Now, understanding the common freight claim types, let's explore six reasons why freight claims may be denied.
Common Reasons for Freight Claim Denials
When filing a freight claim, shippers should be sure to follow NMFC minimum documentation requirements. Probably the most common reason for a claim being denied is because of incomplete information and/or documentation.
Revcon Logistics offers help as to what documentation should be filed and can assist customers with the filing process.
Per NMFC guidelines, it is the responsibility of a shipper to mitigate the costs of a claim to the least amount possible, which essentially means shippers are required to do their part to help minimize financial loss.
Mitigation is usually done by selling the damaged item at a discount, selling it for parts or scrap, or by repairing the item rather than replacing it completely. If making repairs, the cost of repairing the item would be the amount filed for in the claim.
Freight Charges Not Paid
Even if the freight charges are going to be refunded or credited in their entirety¸ per industry guidelines set by the NMFC, the freight charges for a shipment must be paid before a claim can be settled.
A bill of lading will typically denote having received “x” number of skids/pieces intact (shrink-wrapped/non-shrink wrapped) when a shipper performs their own load and count. When a carrier doesn’t perform the load and count, it’s considered that the number of skids/pieces tendered to the carrier is the quantity shipped, since they aren’t able to perform a piece count of the broken-down shipment before it was packaged to verify quantity.
A carrier is tendered 3 shrink-wrapped skids composed of 25 individual boxes on each skid for a total of 75 boxes for the entire shipment, which the shipper shrink-wrapped and loaded onto the truck themselves. The carrier will likely mark the BOL as having received 3 shrink wrapped skids said to contain 75 boxes. When all three skids arrive at the consignee and a shortage of 1 box is discovered, it’s difficult to prove that the shipment only contained 75 boxes to begin with. The shipper could have packaged the shipment with only 74 boxes by accident. The only thing the carrier knows for certain is that 3 skids were tendered, and 3 skids were delivered, as there was no opportunity for the driver to verify or count all 75 boxes, especially when skids are already shrink-wrapped when a carrier arrives for pickup.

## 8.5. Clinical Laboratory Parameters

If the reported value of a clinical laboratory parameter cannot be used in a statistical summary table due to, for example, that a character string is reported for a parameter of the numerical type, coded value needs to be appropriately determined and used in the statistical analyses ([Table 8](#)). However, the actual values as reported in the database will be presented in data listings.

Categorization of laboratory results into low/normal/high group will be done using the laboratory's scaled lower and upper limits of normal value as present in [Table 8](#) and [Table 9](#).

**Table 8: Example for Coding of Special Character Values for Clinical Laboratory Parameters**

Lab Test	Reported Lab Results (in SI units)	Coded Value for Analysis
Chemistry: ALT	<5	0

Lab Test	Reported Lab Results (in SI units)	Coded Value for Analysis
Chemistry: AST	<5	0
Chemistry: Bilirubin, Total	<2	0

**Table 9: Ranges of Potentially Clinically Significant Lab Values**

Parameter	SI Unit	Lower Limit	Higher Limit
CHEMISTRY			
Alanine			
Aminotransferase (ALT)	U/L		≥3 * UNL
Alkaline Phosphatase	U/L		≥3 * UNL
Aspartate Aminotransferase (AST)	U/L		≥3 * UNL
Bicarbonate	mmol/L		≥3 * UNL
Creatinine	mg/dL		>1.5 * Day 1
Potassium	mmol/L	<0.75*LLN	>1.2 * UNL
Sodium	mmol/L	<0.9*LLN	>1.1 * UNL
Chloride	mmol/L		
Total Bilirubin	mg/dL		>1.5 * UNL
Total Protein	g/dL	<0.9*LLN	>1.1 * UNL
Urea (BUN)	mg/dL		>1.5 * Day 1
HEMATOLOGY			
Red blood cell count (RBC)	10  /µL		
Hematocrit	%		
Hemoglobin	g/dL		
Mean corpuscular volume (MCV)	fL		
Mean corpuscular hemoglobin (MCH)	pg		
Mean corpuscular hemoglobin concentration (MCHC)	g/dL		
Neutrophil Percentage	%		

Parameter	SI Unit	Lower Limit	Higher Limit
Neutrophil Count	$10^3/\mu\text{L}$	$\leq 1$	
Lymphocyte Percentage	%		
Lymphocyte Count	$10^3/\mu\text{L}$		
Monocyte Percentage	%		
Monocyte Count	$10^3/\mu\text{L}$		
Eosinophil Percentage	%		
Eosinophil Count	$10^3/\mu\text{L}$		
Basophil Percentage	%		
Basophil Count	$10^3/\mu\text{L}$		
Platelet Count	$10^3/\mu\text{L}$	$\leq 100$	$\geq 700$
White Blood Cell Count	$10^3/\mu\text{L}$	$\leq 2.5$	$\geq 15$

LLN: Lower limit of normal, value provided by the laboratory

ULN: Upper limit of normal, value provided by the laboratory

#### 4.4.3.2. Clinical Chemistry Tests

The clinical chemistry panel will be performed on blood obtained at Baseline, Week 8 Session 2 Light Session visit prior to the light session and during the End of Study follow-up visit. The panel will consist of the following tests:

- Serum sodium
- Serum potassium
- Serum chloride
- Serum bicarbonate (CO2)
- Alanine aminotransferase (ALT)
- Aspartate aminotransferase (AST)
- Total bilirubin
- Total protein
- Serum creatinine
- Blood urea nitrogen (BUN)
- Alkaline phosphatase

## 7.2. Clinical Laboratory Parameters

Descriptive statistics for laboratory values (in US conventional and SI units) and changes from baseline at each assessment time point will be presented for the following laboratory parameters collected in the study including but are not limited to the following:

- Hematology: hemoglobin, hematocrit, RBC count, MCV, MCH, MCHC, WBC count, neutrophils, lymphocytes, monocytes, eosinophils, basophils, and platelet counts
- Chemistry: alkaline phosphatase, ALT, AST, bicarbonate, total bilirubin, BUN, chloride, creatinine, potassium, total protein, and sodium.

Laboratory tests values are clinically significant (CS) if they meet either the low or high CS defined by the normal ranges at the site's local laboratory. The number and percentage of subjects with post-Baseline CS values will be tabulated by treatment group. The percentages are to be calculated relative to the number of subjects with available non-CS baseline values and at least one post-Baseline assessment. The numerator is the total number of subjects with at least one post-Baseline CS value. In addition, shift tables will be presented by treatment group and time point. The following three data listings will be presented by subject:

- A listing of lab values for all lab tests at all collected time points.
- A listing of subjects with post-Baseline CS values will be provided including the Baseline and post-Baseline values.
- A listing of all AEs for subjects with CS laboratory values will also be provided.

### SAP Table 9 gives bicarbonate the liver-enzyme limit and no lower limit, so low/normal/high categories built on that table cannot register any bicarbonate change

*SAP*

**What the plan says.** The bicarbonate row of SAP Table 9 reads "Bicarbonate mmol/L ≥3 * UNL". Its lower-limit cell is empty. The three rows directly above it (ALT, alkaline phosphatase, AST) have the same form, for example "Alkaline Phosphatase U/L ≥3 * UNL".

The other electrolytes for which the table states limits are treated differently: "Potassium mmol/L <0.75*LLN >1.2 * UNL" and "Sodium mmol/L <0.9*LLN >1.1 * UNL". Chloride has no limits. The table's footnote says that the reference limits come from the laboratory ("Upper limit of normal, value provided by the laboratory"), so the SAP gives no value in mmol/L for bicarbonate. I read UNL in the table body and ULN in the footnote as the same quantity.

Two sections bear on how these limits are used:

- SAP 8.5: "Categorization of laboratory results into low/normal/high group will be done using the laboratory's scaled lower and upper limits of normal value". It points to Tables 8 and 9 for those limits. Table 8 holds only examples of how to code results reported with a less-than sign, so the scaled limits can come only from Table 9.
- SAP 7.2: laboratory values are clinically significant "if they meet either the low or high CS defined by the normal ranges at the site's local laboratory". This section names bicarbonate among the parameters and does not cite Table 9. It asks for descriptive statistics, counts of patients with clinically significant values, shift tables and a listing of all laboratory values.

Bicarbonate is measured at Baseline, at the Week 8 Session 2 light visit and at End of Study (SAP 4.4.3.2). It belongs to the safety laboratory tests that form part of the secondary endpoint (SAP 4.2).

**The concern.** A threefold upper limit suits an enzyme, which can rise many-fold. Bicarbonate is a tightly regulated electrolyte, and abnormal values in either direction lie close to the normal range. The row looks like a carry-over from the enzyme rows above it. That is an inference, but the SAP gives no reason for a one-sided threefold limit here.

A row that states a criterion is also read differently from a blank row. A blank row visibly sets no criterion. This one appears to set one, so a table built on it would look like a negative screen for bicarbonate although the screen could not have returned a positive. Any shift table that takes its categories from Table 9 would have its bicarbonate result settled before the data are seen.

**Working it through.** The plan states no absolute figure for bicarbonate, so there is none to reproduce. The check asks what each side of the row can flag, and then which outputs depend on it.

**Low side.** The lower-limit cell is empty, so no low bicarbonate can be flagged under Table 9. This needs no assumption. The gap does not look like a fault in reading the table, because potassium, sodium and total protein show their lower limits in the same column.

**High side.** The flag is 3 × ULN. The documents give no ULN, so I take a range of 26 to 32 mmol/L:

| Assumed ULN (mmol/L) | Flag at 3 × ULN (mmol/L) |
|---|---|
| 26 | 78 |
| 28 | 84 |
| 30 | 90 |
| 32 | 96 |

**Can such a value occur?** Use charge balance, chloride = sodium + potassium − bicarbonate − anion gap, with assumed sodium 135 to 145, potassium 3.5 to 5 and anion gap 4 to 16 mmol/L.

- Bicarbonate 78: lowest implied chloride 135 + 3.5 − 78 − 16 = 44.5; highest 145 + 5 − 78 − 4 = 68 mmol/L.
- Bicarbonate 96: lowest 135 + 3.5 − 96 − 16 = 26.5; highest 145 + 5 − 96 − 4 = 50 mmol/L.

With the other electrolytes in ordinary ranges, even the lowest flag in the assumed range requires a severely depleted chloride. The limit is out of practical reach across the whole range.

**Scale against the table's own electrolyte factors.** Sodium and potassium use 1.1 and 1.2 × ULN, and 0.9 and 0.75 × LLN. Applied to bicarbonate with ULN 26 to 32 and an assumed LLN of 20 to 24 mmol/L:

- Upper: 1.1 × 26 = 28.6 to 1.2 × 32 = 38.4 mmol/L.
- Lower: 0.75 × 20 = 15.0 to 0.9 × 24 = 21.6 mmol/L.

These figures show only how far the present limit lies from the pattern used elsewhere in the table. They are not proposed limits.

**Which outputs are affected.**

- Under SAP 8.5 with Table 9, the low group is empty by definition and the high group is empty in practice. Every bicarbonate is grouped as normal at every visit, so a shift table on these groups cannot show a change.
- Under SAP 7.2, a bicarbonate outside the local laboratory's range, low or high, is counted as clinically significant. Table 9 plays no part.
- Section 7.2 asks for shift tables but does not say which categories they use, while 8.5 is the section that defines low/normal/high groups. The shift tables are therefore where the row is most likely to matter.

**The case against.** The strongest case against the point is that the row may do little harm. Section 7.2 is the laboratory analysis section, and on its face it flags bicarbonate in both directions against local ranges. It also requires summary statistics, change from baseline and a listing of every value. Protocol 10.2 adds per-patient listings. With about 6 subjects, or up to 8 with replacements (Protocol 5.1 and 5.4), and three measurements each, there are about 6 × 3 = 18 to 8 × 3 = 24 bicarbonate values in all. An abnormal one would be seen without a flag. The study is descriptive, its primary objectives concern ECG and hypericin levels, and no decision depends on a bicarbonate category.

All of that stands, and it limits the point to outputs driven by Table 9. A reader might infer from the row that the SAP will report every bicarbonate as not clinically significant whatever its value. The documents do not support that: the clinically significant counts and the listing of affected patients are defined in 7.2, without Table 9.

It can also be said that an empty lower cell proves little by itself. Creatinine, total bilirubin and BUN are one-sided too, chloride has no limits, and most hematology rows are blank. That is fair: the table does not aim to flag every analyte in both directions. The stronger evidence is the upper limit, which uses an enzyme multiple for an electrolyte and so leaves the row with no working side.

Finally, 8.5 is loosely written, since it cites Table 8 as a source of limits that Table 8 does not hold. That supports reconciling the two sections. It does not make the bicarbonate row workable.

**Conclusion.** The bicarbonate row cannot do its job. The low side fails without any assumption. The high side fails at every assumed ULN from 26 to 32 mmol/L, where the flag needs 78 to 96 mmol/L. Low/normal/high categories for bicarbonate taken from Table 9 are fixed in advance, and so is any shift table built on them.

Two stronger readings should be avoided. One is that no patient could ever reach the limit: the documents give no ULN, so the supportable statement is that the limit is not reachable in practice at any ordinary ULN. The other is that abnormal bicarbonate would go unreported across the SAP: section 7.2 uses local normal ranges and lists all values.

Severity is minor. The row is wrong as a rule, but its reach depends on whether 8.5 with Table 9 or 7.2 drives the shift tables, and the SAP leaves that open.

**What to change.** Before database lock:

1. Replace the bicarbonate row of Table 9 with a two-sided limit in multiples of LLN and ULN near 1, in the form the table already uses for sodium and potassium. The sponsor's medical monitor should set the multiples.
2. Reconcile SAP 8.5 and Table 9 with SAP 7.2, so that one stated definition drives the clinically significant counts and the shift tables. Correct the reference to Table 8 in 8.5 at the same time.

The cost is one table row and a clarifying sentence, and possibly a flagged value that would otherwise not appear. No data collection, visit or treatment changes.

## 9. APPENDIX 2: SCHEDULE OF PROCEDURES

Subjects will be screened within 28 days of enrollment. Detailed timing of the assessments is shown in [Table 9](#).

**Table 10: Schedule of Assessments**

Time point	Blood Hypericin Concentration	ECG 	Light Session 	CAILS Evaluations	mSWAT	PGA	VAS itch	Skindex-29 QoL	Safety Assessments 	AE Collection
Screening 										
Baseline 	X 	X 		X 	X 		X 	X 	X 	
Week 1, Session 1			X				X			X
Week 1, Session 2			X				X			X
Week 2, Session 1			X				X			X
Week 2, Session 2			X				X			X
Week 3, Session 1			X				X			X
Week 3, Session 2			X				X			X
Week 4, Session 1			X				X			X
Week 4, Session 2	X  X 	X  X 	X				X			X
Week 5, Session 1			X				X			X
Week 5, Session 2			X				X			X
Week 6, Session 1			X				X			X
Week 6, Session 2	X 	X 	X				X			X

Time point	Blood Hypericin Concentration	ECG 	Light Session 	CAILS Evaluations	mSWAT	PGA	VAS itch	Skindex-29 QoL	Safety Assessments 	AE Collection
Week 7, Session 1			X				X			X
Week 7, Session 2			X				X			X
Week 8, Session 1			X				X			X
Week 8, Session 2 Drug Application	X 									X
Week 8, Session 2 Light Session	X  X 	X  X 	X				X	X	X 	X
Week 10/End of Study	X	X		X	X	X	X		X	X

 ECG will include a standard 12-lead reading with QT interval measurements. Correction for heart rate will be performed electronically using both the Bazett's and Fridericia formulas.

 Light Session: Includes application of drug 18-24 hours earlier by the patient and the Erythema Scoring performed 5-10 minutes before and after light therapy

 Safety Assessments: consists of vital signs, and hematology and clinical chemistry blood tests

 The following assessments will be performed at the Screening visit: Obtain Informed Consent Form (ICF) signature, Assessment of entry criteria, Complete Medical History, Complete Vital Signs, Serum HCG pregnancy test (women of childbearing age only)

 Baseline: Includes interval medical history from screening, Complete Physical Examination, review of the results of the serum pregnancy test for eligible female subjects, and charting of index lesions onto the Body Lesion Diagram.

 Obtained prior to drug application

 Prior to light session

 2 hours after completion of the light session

Establishing carrier liability without notation of damage on the delivery receipt can be difficult. In spite of what some shippers may think, writing “Subject to Inspection” on the POD does not serve as sufficient evidence that any specific damage has occurred, because it can create a scenario in which the consignee is the only witness to the discovery of the damage. This leaves reasonable doubt as to who was in possession of the shipment when the damage occurred.
Act of God
Carriers are exempt from liability for things like hurricanes, floods, and fires, which are considered an act of God and beyond a carrier’s control.
Understanding Limited Liability Coverage
You should be aware that all freight shipments come with some sort of limited liability coverage.
This coverage is determined by the carrier or the contract on file and varies depending on the commodity type or freight class of the goods being shipped. Carrier liability covers up to a certain dollar amount per pound of freight. It is not uncommon to find that the included liability coverage is less than the actual value of the goods being shipped.
New goods liability limits generally run between $2 and $20 per pound; while used goods will typically be capped at $0.10 to $0.50 per pound. Also, special commodities also have released-value liability limits. So, if you are shipping a high-value shipment (new or used), you should consider some sort of additional shippers’ interest cargo insurance coverage.